In Search of Excellence

The schools are out and many students have strived for excellence, not necessarily perfection. We have all been there, trying our best, often pushing beyond our limits to prepare ourselves for the life ahead. But is that a good idea? Is not seeking perfection what we should be doing in our work? I have often found that being obsessed with perfection can be an obstacle to progress and development. Eating away time which can be spent on creative thinking?

Thinking back to a problem solving course (Kepner-Tregoe PSDM) that I attended many years ago, I believe that thinking and over striving takes away the road to finding creative solutions and ultimately  the ability to innovate. Too much left brain thinking is not good for the creative soul. Especially when, in our event business, we look for new ways to dream, inspire and excel. Too much process thinking slows down the creative momentum.

For that reason I suggest we should look beyond the briefs which land on our desks every day. They rarely describe the main business or organizational purpose the client is pursuing. What is their ultimate business goal, where do they want to take them in their strategic plan and especially why do they want to do this? The need to organize an event cannot be the purpose. But the ultimate goal they want to pursue is often not told. Striving for perfection in event delivery takes us away from the ultimate goal of organizations and by only focusing on perfect delivery, we take away the opportunity to let them pursue a DREAM. We are not helping them in this process of their audacious goals if we do not offer to partner with them to find the solution together. So it should be our purpose as event planners to facilitate this beyond traditional event management design.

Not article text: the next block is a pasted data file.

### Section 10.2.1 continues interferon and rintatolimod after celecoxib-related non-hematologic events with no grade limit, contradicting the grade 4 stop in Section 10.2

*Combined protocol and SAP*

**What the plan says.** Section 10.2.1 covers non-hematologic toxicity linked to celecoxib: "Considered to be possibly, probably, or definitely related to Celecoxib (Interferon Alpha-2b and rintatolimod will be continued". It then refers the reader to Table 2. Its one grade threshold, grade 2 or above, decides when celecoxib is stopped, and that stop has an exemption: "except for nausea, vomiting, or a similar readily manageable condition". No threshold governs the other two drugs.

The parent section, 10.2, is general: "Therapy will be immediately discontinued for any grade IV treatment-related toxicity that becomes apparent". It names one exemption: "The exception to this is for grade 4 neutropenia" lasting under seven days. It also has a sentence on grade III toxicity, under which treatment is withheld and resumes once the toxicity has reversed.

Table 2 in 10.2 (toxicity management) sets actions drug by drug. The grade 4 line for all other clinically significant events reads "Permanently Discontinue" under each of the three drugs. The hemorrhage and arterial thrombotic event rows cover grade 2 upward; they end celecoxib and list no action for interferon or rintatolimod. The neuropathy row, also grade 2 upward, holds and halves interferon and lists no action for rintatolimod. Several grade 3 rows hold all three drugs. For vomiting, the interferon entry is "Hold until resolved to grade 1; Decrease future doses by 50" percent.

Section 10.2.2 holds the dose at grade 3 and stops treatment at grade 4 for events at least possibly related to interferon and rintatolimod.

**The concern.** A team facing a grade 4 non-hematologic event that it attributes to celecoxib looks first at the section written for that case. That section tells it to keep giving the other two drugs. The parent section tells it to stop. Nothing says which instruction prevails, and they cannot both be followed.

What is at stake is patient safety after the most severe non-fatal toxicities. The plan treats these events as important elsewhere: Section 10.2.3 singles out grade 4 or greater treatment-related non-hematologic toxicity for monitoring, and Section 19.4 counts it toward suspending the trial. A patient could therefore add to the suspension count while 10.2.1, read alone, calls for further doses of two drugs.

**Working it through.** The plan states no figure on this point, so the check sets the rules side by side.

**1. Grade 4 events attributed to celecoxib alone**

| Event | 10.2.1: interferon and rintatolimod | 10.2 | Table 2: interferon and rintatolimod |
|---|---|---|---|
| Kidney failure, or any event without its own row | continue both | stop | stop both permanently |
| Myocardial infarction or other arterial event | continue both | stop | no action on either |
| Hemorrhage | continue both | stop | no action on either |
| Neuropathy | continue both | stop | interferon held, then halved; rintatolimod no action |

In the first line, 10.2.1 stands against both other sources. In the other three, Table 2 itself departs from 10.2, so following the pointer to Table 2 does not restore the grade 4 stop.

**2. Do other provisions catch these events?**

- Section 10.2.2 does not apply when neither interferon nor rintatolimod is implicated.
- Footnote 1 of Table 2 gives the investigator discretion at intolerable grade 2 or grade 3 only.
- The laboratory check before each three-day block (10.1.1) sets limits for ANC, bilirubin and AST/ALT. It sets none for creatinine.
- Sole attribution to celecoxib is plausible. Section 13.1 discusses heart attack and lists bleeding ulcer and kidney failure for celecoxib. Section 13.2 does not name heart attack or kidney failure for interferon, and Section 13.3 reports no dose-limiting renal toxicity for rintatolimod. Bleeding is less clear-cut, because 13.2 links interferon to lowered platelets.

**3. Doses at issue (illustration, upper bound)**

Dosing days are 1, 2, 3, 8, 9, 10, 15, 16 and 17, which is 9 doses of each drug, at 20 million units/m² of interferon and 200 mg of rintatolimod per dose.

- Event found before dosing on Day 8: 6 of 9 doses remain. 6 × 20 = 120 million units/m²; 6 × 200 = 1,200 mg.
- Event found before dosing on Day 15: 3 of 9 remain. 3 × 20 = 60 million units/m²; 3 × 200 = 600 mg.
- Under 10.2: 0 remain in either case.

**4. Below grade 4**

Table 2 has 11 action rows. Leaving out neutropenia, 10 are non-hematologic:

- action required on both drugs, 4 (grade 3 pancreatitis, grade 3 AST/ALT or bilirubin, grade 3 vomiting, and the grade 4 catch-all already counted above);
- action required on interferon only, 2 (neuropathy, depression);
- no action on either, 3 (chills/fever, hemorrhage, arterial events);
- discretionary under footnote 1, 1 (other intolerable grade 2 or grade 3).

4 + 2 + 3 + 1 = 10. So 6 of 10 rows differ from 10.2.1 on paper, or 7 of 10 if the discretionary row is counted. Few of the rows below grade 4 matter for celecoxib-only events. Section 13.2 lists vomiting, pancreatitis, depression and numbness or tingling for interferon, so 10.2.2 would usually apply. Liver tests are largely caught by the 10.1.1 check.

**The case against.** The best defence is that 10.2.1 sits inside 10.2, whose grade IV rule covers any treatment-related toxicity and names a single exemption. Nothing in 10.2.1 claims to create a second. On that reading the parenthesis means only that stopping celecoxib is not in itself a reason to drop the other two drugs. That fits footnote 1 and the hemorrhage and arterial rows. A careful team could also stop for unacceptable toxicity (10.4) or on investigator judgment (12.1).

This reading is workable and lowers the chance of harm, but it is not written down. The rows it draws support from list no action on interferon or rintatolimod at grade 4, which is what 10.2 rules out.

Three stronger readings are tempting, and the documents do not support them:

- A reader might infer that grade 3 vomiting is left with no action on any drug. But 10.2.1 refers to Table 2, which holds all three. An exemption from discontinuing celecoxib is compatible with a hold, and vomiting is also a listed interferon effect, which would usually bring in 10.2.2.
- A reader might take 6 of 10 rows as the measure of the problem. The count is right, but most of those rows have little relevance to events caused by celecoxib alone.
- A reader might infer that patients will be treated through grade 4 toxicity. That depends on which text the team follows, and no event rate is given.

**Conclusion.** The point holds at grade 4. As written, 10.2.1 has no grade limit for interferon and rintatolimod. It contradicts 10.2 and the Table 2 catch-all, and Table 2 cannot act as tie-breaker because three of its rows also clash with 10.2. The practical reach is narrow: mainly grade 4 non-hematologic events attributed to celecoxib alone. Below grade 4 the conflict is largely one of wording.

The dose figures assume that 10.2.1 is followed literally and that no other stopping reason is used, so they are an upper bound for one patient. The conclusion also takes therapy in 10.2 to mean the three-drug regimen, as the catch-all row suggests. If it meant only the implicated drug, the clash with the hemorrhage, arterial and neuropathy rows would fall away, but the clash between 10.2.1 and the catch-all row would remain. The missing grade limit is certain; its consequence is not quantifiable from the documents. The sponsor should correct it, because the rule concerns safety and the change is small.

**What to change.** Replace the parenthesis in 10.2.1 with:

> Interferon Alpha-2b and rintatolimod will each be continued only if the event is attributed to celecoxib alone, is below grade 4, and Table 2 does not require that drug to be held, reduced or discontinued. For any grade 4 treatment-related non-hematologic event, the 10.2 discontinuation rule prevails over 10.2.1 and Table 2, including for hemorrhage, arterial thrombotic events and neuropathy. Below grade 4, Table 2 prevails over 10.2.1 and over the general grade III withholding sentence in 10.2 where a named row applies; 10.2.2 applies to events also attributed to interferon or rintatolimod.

How can we help? First of all by not doing it on our own. An event planner may not have knowledge about the purpose and goals of the marketing director or the C-suite. They may not be knowledgeable about long term plans within the corporation. In order for us to be successful, we should not only focus on delivering the perfect event according to clearly elaborated briefs but bring those different stakeholders to the table. We must involve others in the conversation, both from the client and event management side; putting smart minds together so that an event can be approached both from a strategic and economic perspective. It is our responsibility to help elevate our client to this higher ground, rather than purely delivering on an event brief.

But how do we ‘sell’ this idea? We need to put the process in the client mind. First of all by bringing decision makers together and secondly by letting them ‘dream’ the solution to their challenge. For that we must make it visual. A picture tells a thousand words. Or as a friend of mine who is on the board of WWF once said, “Cute teddy bears sell better than statistics”. One needs to draw out the solution for our clients. Paint a picture of how you see the outcome of the event. In this day and age, this takes us to technology which plays an increasingly important role in event production. Pre, during and post event, but to start with, as a sales tool in the design process. But do not focus on drawing the sketch; use the sketch to draw out the underlying idea and thoughts. Visualization will help to work towards the client’s purpose more than perfect execution of logistics and operations and event process delivery.